Thursday, November 5, 2009


In the past few months, while I have been trying to make sense of the strategies of the world’s largest companies in my editorials, my analysis has many times flamboyantly and quite shamelessly used the Fortune 500 lists, without doubt the most well known international listing of the world’s best managed corporations. Over the course of various editorials, my research team has time and again brought out data and analysis, which has almost never ceased to surprise me, and many times even changed my preconceived notions of what constitutes the best course of strategic action for a company. In short, the findings of my team have represented some of the most contemporary understanding in the world of modern management and in the world of Fortune 500, the highest revenue earning firms internationally. And in this issue’s editorial, after analysing many of my past editorials, I bring to you the compendium of 6 unique strategic factors that drive a majority of these Fortune 500 corporations in their search of excellence:

Only 6% of Fortune 500 companies in 2009 made it to the list of Fortune Best Companies to Work For 2009 list. In other words, the entire list of Fortune’s Best Companies to Work For had no mention of 94% of the top Fortune 500 names! The highest placed amongst those in the Fortune 500 list was the 10th ranked Valero Energy, which was placed eighth-last on the Best Companies to Work For list. The #1 company on the Best Companies to Work For list (NetApp) was ranked #647 on the Fortune 1000 list! The #2 and #3 on the Best Companies to Work For List (Edward Jones & BCG respectively) did not even feature amongst the Fortune 1000 names!

Learning: The best performing corporations of the world (in terms of revenues, increasing shareholder value and earnings) make sure they’re not fun places to work; rather, excellently performing companies like Exxon and Berkshire ensure that employees are made to work killingly hard.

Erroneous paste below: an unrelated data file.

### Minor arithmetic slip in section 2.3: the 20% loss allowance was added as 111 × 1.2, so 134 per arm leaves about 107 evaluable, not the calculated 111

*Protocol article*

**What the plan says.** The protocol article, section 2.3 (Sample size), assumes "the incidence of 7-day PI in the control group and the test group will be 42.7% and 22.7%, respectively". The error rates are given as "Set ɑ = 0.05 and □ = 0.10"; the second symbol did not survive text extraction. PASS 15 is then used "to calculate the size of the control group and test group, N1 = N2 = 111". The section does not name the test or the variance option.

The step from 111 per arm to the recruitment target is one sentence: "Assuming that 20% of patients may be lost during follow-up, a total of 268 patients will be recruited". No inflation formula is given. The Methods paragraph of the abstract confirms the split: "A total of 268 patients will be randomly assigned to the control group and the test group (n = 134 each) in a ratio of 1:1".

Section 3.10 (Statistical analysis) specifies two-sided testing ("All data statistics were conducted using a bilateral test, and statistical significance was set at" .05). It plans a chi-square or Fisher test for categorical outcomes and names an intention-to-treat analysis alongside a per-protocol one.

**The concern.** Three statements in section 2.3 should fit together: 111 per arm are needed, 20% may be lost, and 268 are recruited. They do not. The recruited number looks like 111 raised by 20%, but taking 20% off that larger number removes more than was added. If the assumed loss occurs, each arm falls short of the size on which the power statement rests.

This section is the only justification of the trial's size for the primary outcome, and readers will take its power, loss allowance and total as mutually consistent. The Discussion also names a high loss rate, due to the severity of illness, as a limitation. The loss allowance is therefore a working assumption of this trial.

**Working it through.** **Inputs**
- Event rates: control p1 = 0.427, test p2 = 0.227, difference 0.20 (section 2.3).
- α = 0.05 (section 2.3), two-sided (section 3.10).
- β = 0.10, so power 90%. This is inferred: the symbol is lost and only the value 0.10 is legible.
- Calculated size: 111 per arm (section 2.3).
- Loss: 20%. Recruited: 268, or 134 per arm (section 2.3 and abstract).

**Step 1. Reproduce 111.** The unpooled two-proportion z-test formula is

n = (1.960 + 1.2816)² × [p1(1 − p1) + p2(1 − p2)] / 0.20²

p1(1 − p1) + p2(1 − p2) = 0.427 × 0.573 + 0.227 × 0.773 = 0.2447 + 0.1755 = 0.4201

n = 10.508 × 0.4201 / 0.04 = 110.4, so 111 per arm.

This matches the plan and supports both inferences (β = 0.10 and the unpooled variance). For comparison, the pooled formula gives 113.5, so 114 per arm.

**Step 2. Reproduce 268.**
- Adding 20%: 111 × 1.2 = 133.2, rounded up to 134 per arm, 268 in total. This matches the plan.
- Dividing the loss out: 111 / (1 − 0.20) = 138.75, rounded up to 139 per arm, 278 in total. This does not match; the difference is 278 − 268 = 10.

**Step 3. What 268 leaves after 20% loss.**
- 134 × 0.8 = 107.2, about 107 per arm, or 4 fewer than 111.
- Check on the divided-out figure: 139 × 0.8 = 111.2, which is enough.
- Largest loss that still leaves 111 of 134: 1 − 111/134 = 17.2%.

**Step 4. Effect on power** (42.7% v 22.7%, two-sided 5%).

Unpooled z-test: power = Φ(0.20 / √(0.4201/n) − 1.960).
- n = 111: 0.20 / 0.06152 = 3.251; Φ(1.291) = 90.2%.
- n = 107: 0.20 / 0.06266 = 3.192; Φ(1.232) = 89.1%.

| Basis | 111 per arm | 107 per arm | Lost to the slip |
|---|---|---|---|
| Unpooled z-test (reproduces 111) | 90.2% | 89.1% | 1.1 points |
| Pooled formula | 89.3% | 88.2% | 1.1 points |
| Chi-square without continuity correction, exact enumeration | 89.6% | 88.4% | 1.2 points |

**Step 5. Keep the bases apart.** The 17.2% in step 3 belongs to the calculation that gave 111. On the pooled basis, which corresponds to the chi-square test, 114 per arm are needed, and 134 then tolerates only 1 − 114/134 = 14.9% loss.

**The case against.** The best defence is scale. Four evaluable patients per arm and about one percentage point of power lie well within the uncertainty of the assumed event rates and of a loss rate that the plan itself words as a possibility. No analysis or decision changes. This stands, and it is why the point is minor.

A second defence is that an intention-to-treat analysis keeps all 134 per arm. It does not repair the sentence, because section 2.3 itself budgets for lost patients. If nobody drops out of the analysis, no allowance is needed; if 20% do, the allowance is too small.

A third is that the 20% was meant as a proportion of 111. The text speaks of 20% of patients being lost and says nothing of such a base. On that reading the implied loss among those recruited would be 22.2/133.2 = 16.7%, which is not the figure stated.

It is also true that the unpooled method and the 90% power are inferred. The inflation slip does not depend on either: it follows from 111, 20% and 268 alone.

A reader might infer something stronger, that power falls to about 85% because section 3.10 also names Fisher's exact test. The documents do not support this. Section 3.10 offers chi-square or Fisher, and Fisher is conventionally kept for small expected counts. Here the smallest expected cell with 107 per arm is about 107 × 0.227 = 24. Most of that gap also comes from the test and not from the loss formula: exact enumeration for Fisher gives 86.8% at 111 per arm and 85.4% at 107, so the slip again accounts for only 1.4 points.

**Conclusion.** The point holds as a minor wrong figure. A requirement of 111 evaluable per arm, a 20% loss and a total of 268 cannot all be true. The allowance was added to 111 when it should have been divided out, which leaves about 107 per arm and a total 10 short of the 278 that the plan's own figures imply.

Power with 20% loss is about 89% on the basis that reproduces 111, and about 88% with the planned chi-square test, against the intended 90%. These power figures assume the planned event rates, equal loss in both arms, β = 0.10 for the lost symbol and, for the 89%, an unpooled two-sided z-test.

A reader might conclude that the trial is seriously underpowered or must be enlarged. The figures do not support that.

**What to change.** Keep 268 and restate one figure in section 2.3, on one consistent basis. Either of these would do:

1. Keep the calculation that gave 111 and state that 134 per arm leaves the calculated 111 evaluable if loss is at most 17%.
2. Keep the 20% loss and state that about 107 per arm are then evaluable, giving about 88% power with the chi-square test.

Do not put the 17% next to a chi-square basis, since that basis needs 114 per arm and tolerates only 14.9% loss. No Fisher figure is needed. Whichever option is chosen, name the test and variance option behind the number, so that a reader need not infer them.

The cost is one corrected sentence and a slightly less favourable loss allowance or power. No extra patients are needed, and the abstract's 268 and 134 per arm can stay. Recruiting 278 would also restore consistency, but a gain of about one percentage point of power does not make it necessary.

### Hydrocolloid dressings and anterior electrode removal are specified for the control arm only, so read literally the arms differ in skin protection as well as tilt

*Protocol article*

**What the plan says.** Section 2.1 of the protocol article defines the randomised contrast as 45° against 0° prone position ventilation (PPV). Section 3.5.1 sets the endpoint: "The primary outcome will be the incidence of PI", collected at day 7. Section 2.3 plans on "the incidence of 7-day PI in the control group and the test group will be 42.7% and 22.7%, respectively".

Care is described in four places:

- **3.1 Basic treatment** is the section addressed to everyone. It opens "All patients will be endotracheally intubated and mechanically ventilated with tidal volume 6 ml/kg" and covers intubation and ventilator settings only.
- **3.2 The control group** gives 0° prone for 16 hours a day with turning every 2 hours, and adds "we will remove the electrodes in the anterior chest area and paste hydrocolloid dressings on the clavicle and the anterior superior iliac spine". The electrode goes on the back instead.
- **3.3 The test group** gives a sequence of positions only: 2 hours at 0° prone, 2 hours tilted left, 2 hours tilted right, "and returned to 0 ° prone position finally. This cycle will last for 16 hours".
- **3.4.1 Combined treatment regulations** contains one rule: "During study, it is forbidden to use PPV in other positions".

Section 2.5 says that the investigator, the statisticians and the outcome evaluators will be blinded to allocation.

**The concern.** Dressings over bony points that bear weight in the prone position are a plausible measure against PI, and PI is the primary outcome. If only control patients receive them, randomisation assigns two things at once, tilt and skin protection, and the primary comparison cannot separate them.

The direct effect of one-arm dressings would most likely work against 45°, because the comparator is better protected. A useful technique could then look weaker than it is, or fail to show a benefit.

Surprisingly, the top ranked Fortune names weren’t the ones who could be most proud about delivering the best of returns of their shareholders. So guess which company delivered the maximum returns to its shareholders amongst all 2009 Fortune 500 names? An unknown firm called Dollar Tree, now ranked #499 on the Fortune list, gave back to its shareholders 60.8% returns y-o-y. In fact, only six Fortune 500 names delivered annual returns superior to 20%. The other five names are: Family Dollar Stores (ranked 359), Nasch-Finch (ranked 492), World Fuel Services (ranked 147), Amgen (ranked 168) and Omnicare (ranked 392); all of which, except one (Amgen) are into the ‘Services industry’! Even when we look at the revenues earned per dollar of assets or per dollar of equity, the top five industries in both the categories belong to the services sector.

Learning: If you want to be counted amongst the most efficient and productive companies of the world (for your shareholders, investors, customers), the services sector is where you might want to be for the coming few years.

Only 3% of 2009 Fortune 500 companies have women as their CEOs; and the irony is that this puny woman CEO figure is actually a 0.6% jump over the previous year. And if the Fortune 1000 names are considered, the count boils down to a lower 2.8%. The figure is similar to the Standard & Poor’s 500 list, which has just 14 names of companies that are headed by women CEOs (again, 2.8%).

Learning: The world’s biggest companies don’t trust a woman to be their CEO.